With CD players, there is much less of a quality difference. While there are certainly difference in quality of the DA (digital to analog) converters between low-end and high-end CD players, the audible differences between a low-end and a high-end CD player are much less than between a low-end and a high-end turntable.

Longevity

The last topic I want to discuss is wear. Since there is physical contact between a stylus and a record’s groove, a record gradually wears out the more you play it, which impacts the sound of the record over time. Add in some dust particles attracted to the static and you have some pops and ticks. You may love them because you love vinyl, but in a pristine listening environment, they’re not supposed to be there.

A CD, if handled properly, does not experience wear and tear like a vinyl record and will sound as good the thousandth time you play it as it did the first time.

So, if we look purely at the technical aspects, CDs sound better than records, and if you were to go to recording and mastering forums, you would find that most mastering and recording engineers will confirm this.

That doesn’t mean that a record can’t sound better to you. The sound we prefer is extremely personal. A well-recorded, well-mastered record, if properly cared for and played on good equipment, sounds amazing! Add in the aesthetics of a vinyl LP — the ritual of handling the record, dropping the stylus, and admiring that 12” x 12” album art — and it is clear why records are the physical medium of choice for so many music fans.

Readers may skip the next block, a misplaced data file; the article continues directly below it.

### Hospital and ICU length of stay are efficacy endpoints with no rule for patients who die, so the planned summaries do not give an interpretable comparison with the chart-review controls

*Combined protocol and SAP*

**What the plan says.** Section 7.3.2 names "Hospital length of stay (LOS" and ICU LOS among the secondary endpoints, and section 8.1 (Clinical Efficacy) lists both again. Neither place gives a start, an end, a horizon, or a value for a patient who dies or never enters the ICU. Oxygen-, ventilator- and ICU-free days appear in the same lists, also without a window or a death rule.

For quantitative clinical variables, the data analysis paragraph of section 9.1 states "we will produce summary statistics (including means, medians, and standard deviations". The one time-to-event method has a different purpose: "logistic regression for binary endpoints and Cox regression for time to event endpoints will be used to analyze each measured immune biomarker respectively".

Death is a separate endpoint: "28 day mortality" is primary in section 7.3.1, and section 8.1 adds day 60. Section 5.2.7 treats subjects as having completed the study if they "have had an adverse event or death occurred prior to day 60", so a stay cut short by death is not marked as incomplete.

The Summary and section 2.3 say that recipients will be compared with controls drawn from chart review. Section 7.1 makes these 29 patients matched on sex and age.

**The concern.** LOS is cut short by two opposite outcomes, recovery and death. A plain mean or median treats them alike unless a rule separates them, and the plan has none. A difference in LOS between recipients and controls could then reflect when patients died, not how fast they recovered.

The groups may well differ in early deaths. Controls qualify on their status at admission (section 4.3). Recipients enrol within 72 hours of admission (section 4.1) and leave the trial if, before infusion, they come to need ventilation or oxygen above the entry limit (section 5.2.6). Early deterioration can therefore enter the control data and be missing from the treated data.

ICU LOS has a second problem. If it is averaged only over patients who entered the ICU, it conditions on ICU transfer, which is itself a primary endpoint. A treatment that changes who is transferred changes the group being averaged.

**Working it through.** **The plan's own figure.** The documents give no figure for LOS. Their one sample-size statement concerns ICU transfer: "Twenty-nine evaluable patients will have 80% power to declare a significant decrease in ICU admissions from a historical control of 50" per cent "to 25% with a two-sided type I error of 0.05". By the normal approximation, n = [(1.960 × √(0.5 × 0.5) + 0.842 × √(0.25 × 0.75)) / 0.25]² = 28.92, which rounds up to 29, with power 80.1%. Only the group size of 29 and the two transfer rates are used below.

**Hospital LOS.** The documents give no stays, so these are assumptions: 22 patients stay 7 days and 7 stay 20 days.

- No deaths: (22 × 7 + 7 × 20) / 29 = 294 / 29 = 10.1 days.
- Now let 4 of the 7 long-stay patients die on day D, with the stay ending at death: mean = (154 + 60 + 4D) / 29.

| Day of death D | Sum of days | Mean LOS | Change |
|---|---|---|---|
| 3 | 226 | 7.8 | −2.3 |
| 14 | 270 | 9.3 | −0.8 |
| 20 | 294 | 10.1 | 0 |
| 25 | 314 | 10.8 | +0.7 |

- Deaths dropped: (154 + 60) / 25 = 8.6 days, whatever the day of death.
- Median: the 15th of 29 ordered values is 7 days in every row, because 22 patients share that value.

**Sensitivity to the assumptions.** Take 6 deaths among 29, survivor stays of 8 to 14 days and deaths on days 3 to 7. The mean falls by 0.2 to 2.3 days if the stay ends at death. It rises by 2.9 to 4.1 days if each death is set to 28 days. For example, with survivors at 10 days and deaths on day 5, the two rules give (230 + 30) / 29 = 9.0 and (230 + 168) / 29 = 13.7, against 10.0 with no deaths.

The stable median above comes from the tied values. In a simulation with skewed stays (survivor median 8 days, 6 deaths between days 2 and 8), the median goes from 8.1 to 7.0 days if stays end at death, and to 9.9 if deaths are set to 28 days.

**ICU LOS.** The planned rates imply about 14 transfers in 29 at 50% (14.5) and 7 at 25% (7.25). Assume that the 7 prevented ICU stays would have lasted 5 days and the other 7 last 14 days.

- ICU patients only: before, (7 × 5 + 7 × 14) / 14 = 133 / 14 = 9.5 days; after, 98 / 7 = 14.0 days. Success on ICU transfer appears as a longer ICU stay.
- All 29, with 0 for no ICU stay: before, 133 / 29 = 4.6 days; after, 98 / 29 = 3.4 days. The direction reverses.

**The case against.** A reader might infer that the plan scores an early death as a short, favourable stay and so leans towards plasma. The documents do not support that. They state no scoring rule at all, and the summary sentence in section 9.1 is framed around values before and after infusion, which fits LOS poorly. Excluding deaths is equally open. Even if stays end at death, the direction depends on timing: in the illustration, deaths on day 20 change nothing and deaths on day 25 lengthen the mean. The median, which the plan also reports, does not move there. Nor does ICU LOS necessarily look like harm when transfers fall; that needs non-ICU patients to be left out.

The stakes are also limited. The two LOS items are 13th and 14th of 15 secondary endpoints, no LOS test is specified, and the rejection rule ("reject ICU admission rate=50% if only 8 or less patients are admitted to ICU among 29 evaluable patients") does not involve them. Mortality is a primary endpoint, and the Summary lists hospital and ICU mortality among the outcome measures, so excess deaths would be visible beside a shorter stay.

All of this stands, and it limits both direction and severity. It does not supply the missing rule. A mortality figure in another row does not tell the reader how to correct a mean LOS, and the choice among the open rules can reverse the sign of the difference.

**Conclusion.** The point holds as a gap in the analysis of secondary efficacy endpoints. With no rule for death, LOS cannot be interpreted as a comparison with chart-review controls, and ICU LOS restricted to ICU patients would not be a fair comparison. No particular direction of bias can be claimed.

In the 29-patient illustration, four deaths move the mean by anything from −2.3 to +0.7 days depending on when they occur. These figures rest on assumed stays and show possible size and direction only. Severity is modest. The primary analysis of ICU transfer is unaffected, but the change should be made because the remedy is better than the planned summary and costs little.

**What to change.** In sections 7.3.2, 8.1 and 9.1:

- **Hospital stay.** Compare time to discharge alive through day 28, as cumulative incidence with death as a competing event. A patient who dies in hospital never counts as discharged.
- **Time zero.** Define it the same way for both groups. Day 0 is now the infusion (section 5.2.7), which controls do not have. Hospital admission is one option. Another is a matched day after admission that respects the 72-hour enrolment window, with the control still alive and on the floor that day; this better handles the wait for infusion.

Your music isn't ready until it's been mastered

Tony van Veen in the Disc Makers lobby

About Tony van Veen

Tony van Veen is the CEO of DIY Media Group, the parent company of Disc Makers and BookBaby. As a college student, he played in indie bands, created his own LPs, cassettes, and t-shirts, and sold them at shows. Today, he collects CDs, vinyl LPs, and concert t-shirts to support the artists he loves.

14 thoughts on “Vinyl vs. CDs: What sounds better?

  1. Another point is the overall distortion of the vinyl reproduction system; it’s about 250 times that of the CD system. In my opinion this is where the “warmth” of vinyl comes from, the higher distortion. Yes, which system is used comes down to personal preference however I think CDs or high resolution audio files are a more accurate representation of the way the artist intended the recording to sound. Does someone want to listen to the music the way the artist intended, or listen to the content plus artifacts of the reproduction system? Also, as alluded to above, for vinyl the the RIAA frequency response curve must be applied to all recordings otherwise vinyl is simply not practical, the disc would need to be almost a metre wide to accommodate bass and the treble would be inaudible (the RIAA curve cuts bass and boosts treble). As far as the CD players go, the major difference between cheap and expensive CD players is the accuracy of the motor speed and accuracy of the clocking used to recover the digital information. Cheaper machines have poorer quality in these area which results in many more errors in the recovered data and poorer overall sound quality. I used vinyl for about 15 years until CDs came along, I understand the tactile bit with vinyl (I learned a lot from reading vinyl album covers) but for me the dynamic range, detail and sound stage available via the digital format is far superior. Note I do not include the MP3 file format in this comparison, being a lossy format it is far worse than vinyl and now storage is cheap and file size is not of much concern in my opinion MP3 has had its day and should be dropped as an audio file format.

  2. Audio CD’s simply didn’t sample enough, unless your talking about telephone quality way back with Nyquist.
    96khz/192kx/24bit is the way it should’ve been, but the red book Audio CD manufactures only cared about quick corporate quantity and NOT audio quality. !